Zero Gravity: What It's Like
"Zero-G" Experience: A Nerdy Retrospective
I signed up for the "Zero-G" experience for just that - to feel what it's like to escape the bonds of gravity and become as weightless as astronauts in space. I was not disappointed - the no-gravity experience was incredibly fun and exhilarating! Sucking globules of water out of thin air is a rush beyond description. Yet, in retrospect, I find myself dwelling more on the "Lunar G" experience, where we felt only 1/6 the gravity of earth.
The popular description of gravity outside our home planet is that it causes you to "weigh" less or more than you do here. So, they say, a 180-pound man would weigh a mere 30 pounds on the moon. That's true; but now I realize it's only part of the story and tends to be unexpectedly misleading.
Before flying the lunar-G parabolas, I imagined that being on the moon would feel the same as if I weighed only 30 pounds here on earth. Muscles toned to support my 180-pound body would suddenly have only 1/6 of that weight to carry around. So, just as I can toss a light baseball much farther than a heavy bowling ball, I would be able to propel my "new" body to great heights on earth in the same way we saw the astronauts do on the moon.
But now I realize that this view is distorted.
Gravity on earth accelerates a body at the rate of 32 feet per second per second. And this is true, as Isaac Newton first realized, no matter whether that body is a feather or an anvil - absent air resistance, both will fall to earth at the same rate. This means that after only two seconds of free-fall, you hit the ground at the speed of 64 feet per second, or 43.6 miles per hour. Even if you weighed only 30 pounds, impacting the earth's surface at almost 44 mph would hurt - and likely be fatal.
But things are different on the moon. There, the acceleration due to gravity is only about 5.3 feet per second per second. So after two seconds of free-fall on the moon, your impact speed would be only 11.6 feet per second, or 7.9 mph. That's pretty easy to take. Vertical movements on the moon (such as the astronauts jumping) seem to be in slow motion because they are in slow motion! And that's exactly what I felt during the lunar parabolas of the Zero-G experience. After pushing myself up from the floor of the plane, I descended back down to the floor at an amazingly-gentle rate. What a feeling!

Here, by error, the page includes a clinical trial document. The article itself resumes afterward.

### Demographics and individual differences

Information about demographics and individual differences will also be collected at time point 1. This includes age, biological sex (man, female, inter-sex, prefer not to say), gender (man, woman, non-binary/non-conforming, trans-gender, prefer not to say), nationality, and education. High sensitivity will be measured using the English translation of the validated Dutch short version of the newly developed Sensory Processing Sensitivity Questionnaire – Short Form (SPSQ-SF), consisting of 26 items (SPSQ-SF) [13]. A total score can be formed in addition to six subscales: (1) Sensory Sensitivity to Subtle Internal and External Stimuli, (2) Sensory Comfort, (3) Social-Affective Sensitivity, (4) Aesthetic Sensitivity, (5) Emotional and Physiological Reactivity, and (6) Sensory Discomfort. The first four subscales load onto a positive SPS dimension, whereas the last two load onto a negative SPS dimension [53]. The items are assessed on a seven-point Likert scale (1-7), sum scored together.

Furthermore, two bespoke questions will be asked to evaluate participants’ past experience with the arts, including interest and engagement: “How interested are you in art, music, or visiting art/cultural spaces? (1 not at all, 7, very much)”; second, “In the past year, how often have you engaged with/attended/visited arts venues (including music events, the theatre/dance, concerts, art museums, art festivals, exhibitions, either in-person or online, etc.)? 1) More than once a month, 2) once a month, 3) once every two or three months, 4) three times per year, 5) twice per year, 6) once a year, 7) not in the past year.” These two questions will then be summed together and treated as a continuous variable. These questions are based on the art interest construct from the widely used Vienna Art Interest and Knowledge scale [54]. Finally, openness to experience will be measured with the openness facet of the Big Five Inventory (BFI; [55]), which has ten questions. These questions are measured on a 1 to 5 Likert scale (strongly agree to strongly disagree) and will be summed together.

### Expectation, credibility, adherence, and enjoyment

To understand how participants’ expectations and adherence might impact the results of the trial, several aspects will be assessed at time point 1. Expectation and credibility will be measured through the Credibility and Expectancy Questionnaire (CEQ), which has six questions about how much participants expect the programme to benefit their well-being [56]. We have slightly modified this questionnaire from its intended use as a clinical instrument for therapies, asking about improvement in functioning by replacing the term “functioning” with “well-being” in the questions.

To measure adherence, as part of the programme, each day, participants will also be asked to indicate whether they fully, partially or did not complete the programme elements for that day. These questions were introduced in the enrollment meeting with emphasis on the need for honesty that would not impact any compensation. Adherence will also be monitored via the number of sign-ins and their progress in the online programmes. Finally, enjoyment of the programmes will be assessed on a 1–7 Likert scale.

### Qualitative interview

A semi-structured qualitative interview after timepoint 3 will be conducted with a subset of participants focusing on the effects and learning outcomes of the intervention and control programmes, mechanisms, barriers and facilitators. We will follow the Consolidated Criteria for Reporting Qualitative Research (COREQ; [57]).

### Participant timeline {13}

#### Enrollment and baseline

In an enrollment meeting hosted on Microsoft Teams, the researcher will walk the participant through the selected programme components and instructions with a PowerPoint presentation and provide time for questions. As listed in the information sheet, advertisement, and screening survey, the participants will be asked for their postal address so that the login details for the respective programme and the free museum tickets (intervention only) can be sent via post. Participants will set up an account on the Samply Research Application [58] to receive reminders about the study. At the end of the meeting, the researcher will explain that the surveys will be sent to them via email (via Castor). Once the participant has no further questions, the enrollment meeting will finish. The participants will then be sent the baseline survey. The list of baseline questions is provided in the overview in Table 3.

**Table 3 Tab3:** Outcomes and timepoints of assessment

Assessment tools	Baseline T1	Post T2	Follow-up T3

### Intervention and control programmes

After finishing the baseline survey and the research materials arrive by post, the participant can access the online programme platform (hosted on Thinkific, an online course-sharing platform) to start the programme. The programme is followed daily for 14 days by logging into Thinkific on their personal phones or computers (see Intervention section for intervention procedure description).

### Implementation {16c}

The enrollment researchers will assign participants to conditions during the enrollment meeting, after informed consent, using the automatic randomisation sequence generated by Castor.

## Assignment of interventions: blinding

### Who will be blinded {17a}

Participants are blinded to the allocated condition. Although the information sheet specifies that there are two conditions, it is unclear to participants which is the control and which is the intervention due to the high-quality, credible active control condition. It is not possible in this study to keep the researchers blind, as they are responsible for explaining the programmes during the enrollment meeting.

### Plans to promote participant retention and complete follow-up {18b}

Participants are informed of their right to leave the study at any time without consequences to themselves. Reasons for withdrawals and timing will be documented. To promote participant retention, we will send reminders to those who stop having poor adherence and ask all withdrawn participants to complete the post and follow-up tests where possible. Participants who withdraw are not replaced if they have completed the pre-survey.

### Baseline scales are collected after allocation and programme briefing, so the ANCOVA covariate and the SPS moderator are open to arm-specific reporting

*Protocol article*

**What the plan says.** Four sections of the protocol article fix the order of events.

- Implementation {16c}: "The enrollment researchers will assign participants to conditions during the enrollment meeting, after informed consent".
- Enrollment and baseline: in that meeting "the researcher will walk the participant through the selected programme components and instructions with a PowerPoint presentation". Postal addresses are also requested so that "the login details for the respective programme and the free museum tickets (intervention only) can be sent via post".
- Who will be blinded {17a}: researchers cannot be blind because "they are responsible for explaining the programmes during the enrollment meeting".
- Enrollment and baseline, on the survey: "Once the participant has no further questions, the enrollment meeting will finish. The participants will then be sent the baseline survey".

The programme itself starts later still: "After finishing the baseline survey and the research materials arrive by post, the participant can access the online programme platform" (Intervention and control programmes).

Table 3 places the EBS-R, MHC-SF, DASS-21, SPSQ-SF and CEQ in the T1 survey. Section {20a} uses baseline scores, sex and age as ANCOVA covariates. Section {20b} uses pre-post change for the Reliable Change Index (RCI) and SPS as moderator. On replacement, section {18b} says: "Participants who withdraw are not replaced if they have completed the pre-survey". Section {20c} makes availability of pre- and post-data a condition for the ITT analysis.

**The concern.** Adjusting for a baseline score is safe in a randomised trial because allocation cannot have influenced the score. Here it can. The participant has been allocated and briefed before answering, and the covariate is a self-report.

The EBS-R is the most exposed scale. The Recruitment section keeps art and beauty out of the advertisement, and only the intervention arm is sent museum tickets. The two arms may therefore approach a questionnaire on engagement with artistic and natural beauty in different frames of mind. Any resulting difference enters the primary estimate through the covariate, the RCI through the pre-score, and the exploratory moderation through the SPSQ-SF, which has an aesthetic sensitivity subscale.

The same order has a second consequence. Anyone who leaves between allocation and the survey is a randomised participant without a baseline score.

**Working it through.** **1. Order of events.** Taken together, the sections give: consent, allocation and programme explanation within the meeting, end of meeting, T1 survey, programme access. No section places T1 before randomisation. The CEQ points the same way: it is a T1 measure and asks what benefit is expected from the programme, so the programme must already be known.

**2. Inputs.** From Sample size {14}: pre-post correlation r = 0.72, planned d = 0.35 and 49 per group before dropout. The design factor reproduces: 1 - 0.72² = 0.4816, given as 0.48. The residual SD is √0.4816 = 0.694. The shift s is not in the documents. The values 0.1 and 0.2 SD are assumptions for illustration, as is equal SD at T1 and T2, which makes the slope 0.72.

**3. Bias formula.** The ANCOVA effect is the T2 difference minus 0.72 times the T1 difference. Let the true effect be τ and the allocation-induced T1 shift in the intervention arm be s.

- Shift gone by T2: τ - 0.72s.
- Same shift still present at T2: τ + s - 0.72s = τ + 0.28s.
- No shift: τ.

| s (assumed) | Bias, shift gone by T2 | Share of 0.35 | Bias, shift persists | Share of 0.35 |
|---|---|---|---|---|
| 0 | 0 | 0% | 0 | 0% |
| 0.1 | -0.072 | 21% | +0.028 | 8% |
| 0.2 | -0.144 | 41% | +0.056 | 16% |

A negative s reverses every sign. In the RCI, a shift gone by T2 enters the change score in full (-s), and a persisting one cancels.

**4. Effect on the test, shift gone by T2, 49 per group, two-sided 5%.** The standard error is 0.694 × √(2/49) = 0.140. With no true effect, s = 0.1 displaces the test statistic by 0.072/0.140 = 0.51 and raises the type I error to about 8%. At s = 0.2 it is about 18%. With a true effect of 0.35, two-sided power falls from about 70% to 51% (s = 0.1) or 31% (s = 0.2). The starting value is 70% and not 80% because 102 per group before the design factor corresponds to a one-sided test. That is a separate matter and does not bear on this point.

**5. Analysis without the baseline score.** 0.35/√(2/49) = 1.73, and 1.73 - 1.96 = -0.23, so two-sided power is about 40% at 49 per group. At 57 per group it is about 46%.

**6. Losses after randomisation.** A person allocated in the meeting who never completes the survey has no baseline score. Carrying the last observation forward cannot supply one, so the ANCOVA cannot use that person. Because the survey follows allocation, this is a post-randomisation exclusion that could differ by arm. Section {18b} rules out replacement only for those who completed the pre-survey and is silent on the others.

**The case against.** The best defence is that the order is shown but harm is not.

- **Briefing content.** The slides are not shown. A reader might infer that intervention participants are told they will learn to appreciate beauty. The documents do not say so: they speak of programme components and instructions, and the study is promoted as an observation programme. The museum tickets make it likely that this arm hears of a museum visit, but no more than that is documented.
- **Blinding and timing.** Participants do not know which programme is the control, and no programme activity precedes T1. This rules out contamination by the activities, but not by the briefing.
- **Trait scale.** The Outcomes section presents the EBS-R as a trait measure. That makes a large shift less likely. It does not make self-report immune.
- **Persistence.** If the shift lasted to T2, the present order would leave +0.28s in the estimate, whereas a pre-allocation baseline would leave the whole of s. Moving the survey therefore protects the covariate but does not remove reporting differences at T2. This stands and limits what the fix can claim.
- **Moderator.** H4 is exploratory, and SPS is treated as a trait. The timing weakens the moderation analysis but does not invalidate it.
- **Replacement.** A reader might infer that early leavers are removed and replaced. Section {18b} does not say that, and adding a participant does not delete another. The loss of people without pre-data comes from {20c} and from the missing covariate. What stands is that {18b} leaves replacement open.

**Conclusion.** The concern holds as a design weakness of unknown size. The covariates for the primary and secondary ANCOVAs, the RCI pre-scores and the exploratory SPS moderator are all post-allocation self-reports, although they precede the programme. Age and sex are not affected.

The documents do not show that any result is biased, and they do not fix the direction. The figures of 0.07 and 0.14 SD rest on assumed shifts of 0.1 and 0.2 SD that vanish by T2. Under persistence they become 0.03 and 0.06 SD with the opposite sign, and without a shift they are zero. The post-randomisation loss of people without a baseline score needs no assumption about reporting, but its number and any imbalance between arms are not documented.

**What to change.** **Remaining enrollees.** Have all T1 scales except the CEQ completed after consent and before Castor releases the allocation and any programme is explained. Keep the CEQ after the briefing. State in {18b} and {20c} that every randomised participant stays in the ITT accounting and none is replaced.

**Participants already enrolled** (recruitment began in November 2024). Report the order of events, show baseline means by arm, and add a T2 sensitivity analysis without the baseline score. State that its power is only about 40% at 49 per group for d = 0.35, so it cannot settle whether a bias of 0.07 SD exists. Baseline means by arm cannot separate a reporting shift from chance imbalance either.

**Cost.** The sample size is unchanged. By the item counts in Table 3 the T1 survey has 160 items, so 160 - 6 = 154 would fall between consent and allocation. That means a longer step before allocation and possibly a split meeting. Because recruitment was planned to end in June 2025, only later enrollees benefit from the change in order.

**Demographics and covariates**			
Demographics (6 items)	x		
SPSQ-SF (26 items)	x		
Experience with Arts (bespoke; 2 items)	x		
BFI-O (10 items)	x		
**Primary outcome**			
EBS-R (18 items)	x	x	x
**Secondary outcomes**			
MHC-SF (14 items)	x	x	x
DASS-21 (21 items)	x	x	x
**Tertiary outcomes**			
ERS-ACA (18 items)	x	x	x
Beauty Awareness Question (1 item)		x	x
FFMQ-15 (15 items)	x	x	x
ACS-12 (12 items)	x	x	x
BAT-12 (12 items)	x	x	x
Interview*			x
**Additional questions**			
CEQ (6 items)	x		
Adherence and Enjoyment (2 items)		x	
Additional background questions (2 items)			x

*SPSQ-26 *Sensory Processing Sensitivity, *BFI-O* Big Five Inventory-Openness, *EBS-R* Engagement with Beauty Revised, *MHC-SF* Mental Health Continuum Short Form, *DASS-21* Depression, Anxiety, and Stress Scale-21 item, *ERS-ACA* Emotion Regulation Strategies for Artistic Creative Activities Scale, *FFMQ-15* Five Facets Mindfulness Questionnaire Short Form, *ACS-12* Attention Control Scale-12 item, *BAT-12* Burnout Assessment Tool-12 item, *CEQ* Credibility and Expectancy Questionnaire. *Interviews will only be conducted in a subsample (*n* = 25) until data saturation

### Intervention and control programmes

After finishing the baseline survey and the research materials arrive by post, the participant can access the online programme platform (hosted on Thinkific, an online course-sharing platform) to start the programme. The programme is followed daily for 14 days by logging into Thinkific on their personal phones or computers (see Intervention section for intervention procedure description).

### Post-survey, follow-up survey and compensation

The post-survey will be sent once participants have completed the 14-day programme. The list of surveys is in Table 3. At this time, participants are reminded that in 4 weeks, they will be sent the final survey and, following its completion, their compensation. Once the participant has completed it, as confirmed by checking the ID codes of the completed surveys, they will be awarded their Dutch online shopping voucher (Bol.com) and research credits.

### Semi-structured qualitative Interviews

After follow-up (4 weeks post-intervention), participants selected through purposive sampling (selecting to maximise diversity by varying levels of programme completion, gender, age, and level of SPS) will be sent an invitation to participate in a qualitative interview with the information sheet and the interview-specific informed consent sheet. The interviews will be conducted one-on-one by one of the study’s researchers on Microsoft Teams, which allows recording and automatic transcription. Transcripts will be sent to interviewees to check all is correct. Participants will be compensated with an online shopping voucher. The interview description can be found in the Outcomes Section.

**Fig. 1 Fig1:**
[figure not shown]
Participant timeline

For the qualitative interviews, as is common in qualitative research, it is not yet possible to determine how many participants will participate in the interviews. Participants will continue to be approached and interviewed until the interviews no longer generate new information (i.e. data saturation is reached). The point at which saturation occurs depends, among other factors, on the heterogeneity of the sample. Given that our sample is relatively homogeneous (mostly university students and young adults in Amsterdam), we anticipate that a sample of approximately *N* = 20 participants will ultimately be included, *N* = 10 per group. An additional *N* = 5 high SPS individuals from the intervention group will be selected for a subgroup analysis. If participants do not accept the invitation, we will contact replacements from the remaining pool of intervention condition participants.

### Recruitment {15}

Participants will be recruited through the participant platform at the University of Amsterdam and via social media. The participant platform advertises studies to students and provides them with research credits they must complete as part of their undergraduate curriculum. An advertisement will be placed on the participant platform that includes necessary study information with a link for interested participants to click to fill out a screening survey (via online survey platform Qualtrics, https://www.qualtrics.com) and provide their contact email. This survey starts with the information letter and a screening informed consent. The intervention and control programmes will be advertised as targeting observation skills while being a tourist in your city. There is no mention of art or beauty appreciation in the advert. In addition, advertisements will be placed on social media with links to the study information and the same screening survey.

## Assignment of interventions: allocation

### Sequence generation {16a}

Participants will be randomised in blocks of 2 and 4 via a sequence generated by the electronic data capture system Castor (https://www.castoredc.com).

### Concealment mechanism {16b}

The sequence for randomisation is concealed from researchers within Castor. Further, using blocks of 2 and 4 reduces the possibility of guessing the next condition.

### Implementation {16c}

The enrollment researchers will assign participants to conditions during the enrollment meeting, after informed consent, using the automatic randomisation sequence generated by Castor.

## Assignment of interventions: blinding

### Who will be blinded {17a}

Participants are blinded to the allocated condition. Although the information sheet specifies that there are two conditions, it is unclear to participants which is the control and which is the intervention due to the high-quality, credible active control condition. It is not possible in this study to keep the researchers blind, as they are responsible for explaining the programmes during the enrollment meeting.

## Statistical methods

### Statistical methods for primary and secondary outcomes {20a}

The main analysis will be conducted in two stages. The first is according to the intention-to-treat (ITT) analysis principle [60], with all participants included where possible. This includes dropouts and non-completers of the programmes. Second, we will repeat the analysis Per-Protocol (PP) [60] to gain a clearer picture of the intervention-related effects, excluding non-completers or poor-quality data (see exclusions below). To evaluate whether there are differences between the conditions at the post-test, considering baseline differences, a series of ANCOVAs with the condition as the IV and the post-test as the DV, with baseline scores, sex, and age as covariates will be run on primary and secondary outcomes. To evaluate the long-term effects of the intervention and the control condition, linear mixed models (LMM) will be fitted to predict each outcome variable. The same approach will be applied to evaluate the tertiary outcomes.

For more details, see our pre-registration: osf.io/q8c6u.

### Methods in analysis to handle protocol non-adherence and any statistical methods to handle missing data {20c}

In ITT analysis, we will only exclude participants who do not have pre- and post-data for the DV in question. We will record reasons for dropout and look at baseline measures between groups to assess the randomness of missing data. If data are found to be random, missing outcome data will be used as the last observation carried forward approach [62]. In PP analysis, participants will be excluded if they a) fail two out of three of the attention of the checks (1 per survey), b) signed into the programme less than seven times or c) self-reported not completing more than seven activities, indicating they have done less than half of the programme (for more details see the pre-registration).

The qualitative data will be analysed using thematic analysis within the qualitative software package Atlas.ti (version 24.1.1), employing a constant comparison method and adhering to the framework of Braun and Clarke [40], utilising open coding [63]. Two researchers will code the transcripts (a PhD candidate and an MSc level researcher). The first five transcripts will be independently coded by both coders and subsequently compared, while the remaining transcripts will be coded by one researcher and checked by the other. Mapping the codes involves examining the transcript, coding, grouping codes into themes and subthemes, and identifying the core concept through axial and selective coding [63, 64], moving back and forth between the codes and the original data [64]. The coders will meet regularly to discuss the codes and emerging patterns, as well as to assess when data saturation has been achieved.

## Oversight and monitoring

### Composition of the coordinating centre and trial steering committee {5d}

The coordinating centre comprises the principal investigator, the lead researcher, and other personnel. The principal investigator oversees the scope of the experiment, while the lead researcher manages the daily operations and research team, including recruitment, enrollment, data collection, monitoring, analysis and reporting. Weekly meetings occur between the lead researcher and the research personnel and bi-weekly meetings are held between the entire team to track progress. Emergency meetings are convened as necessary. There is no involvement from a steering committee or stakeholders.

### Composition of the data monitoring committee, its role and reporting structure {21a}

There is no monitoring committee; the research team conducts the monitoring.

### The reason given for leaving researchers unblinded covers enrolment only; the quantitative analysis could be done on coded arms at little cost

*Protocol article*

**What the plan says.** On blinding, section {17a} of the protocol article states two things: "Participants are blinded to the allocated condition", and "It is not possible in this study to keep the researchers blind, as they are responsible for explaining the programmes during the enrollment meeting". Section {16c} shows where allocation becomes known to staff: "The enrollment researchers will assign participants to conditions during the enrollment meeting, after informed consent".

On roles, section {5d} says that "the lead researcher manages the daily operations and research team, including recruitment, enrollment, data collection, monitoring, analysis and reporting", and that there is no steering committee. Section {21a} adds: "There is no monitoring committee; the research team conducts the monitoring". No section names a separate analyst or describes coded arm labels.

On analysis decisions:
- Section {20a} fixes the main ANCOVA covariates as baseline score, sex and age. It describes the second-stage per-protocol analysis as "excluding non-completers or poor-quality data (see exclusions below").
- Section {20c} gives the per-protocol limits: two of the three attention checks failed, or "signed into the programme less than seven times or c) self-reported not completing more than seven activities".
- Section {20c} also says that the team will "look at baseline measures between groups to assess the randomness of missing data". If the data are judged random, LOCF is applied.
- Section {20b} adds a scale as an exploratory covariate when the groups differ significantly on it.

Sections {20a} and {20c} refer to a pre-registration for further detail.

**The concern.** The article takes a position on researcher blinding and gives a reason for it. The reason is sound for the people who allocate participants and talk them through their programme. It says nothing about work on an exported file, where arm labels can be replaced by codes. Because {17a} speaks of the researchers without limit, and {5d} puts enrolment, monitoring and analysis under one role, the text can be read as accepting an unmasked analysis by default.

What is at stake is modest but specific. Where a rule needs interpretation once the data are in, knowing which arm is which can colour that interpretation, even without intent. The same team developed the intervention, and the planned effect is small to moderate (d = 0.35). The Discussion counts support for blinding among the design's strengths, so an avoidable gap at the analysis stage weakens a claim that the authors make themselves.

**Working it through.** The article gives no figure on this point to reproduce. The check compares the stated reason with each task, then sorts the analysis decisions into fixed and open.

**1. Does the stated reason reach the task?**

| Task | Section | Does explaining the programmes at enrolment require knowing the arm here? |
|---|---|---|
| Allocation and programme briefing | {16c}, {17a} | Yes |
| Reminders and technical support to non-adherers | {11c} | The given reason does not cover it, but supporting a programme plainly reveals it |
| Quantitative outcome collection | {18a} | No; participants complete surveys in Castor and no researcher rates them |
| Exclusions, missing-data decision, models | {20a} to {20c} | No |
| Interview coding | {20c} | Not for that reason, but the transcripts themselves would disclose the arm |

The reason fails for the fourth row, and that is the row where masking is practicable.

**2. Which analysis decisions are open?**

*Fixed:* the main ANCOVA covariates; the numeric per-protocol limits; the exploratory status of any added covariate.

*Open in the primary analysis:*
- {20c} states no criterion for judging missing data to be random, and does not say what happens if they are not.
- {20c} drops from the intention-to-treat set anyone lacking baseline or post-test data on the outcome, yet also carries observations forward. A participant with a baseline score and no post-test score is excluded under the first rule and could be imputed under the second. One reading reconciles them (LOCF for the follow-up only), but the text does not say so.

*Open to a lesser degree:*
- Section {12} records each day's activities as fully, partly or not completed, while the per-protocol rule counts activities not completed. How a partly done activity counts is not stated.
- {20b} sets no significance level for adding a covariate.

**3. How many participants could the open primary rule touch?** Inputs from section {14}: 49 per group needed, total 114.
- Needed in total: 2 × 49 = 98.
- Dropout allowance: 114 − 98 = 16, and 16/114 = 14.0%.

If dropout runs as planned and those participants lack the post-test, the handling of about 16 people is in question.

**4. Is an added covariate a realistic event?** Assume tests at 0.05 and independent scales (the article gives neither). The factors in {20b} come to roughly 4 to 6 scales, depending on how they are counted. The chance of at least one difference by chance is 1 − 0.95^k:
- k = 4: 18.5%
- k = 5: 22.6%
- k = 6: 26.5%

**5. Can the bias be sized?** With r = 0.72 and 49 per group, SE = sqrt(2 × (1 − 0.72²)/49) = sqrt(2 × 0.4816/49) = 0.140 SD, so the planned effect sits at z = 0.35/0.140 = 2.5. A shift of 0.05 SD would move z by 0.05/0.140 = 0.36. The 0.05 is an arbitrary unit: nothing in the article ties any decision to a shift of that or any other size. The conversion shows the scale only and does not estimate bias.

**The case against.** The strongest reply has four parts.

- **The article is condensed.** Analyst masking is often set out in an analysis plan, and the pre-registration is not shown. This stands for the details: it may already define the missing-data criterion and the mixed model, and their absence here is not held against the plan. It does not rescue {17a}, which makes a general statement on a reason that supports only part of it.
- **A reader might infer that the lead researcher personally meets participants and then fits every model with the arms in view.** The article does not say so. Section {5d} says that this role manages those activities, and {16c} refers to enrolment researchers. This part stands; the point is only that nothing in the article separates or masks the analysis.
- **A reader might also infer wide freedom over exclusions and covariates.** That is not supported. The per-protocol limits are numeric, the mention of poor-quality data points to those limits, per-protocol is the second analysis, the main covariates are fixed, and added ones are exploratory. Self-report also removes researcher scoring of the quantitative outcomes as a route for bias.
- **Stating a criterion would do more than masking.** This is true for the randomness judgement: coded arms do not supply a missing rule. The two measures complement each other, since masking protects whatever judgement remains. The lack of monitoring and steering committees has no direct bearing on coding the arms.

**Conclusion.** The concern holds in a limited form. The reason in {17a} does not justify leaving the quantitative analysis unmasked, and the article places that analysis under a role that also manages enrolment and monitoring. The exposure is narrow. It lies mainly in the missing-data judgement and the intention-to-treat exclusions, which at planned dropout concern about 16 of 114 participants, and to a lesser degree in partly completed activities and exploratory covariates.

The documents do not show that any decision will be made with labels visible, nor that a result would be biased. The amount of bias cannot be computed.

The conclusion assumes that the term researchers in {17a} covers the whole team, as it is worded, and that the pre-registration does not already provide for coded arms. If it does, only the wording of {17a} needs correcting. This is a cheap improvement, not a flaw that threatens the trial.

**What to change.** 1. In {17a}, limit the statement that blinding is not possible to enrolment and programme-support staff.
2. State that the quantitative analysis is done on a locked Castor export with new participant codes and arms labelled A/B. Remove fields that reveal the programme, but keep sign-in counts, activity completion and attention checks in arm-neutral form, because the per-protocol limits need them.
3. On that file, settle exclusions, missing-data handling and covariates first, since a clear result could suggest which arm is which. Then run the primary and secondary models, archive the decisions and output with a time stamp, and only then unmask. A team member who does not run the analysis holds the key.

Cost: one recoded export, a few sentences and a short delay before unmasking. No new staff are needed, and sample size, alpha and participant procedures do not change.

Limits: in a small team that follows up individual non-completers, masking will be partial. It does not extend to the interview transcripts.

Oh, sure, I have known this on an intellectual basis for many years, but I did not really comprehend it until I actually felt it. So, in the end, although being weightless was certainly fun and exhilarating, the lunar experience was even more - it was eye-opening. My "ah-ha!" reaction was one I never anticipated, and it added immeasurably to the richness of the experience.
My advice, then, to those contemplating the Zero-G experience? By all means, go for the fun and excitement of weightlessness, but pay attention to the micro-gravity on the moon. It's quite a surprise!
Copyright John Grasberger 2005. Published with permission.
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